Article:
Harary thinks the rally broke ground in calling out anti-Semitism wherever it rears its head. “We saw people speaking about hate coming from the left and the right. ADL never used to speak about issues on the left, only the clear and present danger on the right. Today I finally saw that narrative breaking down.”

Harary said the highlight of the event for him was walking with thousands of Jews as well as and “philo-Semitic” friends who wanted to show support. As a result of what he learned and saw at the rally, he hopes to begin working on ways in which Englewood’s diverse communities can engage in more dialogue.

A marketing company executive who specializes in digital printing, Harary made signs for the Ahavath Torah group to carry with a message he feels is particularly important now: “Strength in Unity,” on a backdrop of a heart shape with a U.S. flag and Jewish star. “This sign was my personal call to action for Am Yisrael,” he said. “One nation, one voice. Especially during an existential crisis.”

Participants in the rally felt that it was both an outlet for their anger about increasing violent acts of anti-Semitism and a positive experience to be with Jews and non-Jews who understand the consequences of hate. “The number of people who attended this rally shows the world how we all support each other in times of need,” said Englewood resident Karen Reiner. “Every branch of Judaism was represented, and non-Jews of various backgrounds were represented as well. The message is clear that we will not tolerate hatred and we will fight to live in a safe world.”

Dr. Lisa Wisotsky of Englewood found the experience uplifting. “The march and rally were meaningful in their inclusiveness and in bringing together Jews and their allies from across denominations and backgrounds,” she said. “Following the fear these last few weeks and months, the solidarity shown was inspirational and left me with hope and optimism.”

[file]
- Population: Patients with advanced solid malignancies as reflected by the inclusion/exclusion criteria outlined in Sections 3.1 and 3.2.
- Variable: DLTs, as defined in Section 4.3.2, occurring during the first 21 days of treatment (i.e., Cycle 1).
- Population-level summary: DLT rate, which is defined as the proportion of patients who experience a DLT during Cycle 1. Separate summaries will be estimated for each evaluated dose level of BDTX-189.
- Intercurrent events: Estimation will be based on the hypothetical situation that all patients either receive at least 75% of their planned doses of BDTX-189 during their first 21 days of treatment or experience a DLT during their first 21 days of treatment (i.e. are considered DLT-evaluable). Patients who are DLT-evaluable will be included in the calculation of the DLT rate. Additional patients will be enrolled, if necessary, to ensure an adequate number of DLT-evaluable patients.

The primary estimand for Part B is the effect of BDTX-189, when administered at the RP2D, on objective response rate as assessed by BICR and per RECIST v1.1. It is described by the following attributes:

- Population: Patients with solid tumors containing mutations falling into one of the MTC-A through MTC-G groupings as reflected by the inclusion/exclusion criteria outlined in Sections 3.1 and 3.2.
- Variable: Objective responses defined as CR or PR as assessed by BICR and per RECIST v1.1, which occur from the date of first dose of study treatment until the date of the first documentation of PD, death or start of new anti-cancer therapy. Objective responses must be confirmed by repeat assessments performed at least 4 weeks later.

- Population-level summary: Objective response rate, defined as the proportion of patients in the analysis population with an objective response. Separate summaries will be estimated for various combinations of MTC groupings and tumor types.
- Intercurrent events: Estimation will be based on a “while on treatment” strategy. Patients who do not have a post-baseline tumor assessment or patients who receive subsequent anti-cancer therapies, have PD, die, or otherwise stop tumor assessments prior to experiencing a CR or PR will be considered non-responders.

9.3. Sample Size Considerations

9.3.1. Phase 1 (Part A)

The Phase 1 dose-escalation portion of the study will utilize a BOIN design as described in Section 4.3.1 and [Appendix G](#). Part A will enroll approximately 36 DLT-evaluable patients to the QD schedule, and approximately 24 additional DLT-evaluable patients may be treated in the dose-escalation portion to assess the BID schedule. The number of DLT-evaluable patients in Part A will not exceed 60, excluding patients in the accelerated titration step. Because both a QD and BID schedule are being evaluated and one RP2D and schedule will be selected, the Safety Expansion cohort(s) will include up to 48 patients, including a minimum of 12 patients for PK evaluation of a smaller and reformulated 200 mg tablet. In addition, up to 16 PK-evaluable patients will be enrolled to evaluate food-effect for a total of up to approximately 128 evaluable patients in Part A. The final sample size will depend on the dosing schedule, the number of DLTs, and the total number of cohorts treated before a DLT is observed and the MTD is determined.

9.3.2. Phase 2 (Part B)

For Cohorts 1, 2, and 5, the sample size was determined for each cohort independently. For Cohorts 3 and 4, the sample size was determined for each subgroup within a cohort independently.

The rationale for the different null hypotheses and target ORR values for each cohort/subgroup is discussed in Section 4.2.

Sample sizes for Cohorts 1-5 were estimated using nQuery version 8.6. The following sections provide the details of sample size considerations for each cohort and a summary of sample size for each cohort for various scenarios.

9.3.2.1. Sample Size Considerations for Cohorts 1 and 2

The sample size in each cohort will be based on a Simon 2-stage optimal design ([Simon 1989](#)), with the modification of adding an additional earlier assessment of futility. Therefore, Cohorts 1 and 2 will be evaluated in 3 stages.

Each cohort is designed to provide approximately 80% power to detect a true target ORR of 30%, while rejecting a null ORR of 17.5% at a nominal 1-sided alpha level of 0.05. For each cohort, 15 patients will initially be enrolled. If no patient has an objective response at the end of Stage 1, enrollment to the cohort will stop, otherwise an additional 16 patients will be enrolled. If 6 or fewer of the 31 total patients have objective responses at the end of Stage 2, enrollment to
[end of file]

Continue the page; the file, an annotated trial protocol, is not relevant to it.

One group of Jews, however, was noticeably missing. While the rally was triggered by recent attacks against haredi Jews, few were in attendance. Rabbi Avi Shafran, Director of Public Affairs for Agudath Israel of America said in an email statement, “First and foremost, we deeply appreciate the outpouring of support for the Orthodox Jewish community, members of which have been the victims of the recent local attacks. That our fellow Jews came out to stand up for our safety is something we treasure. As to the rally itself, its program was not constructed in a way that we could feel comfortable being part of. And while we appreciate the need the organizers saw to include as broad a co-sponsorship of the event as possible, the fact that the co-sponsors included a group like Yaffed, whose raison d’etre is to assail Jewish educational institutions in the very communities of the victims of the recent violence, was disconcerting to us.” [Yaffed is an acronym for Young Advocates For Fair Education, a group started by haredi Jews to advocate for increased secular education in their elementary and high schools.]

All in all, however, rally organizers believed their goal of coming together to fight anti-Semitism was largely met. “Today we do not simply walk over a bridge, we begin building better bridges between all denominations of Jews, and between Jews and non-Jews,” said Eric S. Goldstein, CEO of UJA-Federation of New York. “Building bridges means putting aside our differences, religious and political, and calling out anti-Semitism and all forms of hate wherever we see it. The purpose of today’s march is to loudly and publicly proclaim that an attack on a visibly Orthodox Jew is an attack on every Jew, an attack on every New Yorker, and an attack on every person of good will.”

By Bracha Schwartz